“As we correctly predicted, an interrelated set of atmospheric and oceanic conditions linked to the warm AMO were again present this year. These included warmer-than-average Atlantic sea surface temperatures and a stronger west African monsoon, along with much weaker vertical wind shear and wind patterns coming off of Africa that were more favorable for storm development. These conditions, combined with La Niña, helped make this record-breaking, extremely active hurricane season possible,” Gerry Bell, Ph.D., lead seasonal hurricane forecaster at NOAA’s Climate Prediction Center, said in a statement.

Klotzbach also suggested that another weather pattern, the tropical upper tropospheric trough, might have played a role in keeping Florida and much of the Eastern Seaboard storm-free.

The mid-Atlantic trough was likely a little stronger than normal, he said, so it could have caused more wind shear than usual. Wind shear in the middle of the Atlantic makes it harder for storms that form off the coast of Africa to strengthen before they make it to the U.S. If they strengthen in the western Atlantic, they’re more likely to go toward the Caribbean and Gulf.

“If storms develop in the western Atlantic, there’s not many places they can go without hitting anyone,” Klotzbach said.

The tropics blew through [NOAA’s prediction](

Despite the damage and death dealt by these storms, 2020 doesn’t stack up historically when it comes to a metric called ACE, accumulated cyclonic energy. It’s a measure of intensity and duration of storms, and by that standard 2020 was only No. 6 in the historic record. The No. 1 spot is still held by 2005, when four powerful hurricanes crisscrossed and shredded Florida.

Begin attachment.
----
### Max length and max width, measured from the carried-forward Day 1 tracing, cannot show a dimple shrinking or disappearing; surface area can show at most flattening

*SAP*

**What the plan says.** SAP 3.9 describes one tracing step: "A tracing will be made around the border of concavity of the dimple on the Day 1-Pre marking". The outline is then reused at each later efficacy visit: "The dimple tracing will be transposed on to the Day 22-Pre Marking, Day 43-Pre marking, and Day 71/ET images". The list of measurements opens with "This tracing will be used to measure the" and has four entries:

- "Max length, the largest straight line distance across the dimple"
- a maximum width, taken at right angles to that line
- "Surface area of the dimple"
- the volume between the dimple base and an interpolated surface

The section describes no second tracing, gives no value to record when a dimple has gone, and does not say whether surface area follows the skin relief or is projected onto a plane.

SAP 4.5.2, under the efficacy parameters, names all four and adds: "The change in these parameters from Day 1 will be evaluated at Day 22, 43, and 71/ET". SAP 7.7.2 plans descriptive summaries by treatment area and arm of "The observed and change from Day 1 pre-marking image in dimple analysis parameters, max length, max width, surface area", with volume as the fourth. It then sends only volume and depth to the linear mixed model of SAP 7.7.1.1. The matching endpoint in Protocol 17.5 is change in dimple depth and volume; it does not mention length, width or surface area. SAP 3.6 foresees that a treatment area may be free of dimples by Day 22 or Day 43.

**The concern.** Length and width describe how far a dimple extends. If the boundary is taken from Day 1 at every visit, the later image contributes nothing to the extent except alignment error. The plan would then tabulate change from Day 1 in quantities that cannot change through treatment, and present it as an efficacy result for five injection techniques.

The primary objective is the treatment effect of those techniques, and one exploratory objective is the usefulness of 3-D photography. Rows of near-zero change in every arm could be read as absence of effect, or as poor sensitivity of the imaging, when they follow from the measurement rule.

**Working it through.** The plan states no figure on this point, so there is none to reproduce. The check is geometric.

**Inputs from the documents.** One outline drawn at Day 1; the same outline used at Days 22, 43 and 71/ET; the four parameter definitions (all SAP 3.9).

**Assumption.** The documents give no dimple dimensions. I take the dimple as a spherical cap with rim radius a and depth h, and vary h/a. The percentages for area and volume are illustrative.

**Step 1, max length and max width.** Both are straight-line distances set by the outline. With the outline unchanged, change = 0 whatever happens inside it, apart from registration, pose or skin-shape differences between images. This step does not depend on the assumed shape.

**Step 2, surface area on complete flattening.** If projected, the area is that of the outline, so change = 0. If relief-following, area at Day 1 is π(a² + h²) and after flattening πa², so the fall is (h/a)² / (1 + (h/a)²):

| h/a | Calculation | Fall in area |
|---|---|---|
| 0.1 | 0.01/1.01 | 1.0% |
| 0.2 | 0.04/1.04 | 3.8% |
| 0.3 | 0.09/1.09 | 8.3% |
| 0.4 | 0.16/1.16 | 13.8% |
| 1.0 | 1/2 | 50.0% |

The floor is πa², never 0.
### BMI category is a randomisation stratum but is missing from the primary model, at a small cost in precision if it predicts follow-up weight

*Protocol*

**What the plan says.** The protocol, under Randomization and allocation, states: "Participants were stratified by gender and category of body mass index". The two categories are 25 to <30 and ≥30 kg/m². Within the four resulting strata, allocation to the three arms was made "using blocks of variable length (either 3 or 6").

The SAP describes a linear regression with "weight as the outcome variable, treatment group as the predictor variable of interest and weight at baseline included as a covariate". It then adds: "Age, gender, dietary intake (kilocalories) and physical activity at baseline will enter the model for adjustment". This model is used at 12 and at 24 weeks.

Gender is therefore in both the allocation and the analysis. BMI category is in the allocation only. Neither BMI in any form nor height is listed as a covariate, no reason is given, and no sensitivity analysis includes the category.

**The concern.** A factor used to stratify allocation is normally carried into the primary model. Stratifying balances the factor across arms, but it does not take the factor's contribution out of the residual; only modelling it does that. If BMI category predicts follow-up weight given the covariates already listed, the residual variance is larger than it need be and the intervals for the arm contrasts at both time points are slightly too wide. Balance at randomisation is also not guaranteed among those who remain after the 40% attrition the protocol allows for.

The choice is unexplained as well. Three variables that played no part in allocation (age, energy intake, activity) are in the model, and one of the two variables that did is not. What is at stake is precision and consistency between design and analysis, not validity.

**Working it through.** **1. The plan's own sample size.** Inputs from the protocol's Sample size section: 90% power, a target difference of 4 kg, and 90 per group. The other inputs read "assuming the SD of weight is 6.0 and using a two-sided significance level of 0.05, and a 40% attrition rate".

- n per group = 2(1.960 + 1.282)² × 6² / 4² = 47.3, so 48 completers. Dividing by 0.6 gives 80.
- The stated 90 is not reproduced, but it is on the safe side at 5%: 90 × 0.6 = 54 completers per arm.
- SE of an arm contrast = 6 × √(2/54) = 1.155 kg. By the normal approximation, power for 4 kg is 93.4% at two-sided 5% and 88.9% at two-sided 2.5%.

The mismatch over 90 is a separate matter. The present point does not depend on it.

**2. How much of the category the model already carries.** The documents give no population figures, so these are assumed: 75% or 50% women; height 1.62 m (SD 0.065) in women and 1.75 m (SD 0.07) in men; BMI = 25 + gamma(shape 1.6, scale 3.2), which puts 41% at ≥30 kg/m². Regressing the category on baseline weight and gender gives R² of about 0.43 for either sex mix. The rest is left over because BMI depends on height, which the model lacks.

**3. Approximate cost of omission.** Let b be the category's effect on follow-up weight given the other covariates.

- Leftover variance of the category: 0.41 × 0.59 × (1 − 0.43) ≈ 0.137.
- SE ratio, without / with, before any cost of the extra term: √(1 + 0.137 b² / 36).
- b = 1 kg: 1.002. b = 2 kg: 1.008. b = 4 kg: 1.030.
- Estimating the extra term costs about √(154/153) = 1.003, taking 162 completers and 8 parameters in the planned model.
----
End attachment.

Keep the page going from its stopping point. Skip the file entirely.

It’s also increasingly common for storms to form outside of the official storm season window, which runs from June 1 to the last day of November. This year, Tropical Storm Arthur [formed on May 16](

And of course, storms can happen after. In 2005, the last storm of the season dissolved in January of 2006.

During the final vice-presidential debate this year, Mike Pence correctly commented that there are no more storms now than there were a hundred years ago. In fact, a [NOAA study published this year](

Detangling the impact of climate change from the mess of factors that affect tropical cyclones is complicated work. Scientists are only confident in a few things, like that climate change will make future storms wetter.

“There’s a lot of things in climate we understand well. We understand there will be an increase in flooding, rainfall, storm surge and increased risk of compound flooding,” said Brian Soden, a professor of atmospheric sciences at the University of Miami’s Rosenstiel School of Marine and Atmospheric Science. Compound flooding is the combination of storm surge and rainfall, like South Florida saw with Tropical Storm Eta.

Other research, like the NOAA study, suggests that climate change makes storms more likely to be stronger. Soden noted that this was the fifth year in a row there’s been at least one Category 5 hurricane, a rare storm. Only about three dozen of the more than 240 hurricanes observed since the 1980s have gotten that strong, [according to Scientific American](

“A string of consecutive seasons with Category 5s, that’s something more consistent with what we’d expect in a warmer climate … as opposed to a higher number of storms,” he said.

This year’s Category 5 storm, Iota, reached that strength after a period of rapid intensification, which is when a storm gains at least 35 mph in wind speed in under 24 hours. Iota was the ninth storm this season to rapidly intensify, tying the seasonal record.

The process is difficult to forecast and tough to prepare for. In 2018, Hurricane Micheal leaped from a Category 2 to nearly a Category 5 in just 24 hours, catching Panhandle residents by surprise. It’s a phenomenon that could become more common with unrestrained global warming.

“There’s evidence and studies to support that as the climate warms, we’d see the likelihood increase of rapid intensification,” Soden said.

This season also saw a new study [published in the journal Nature](

“It’s just a single study,” Soden said.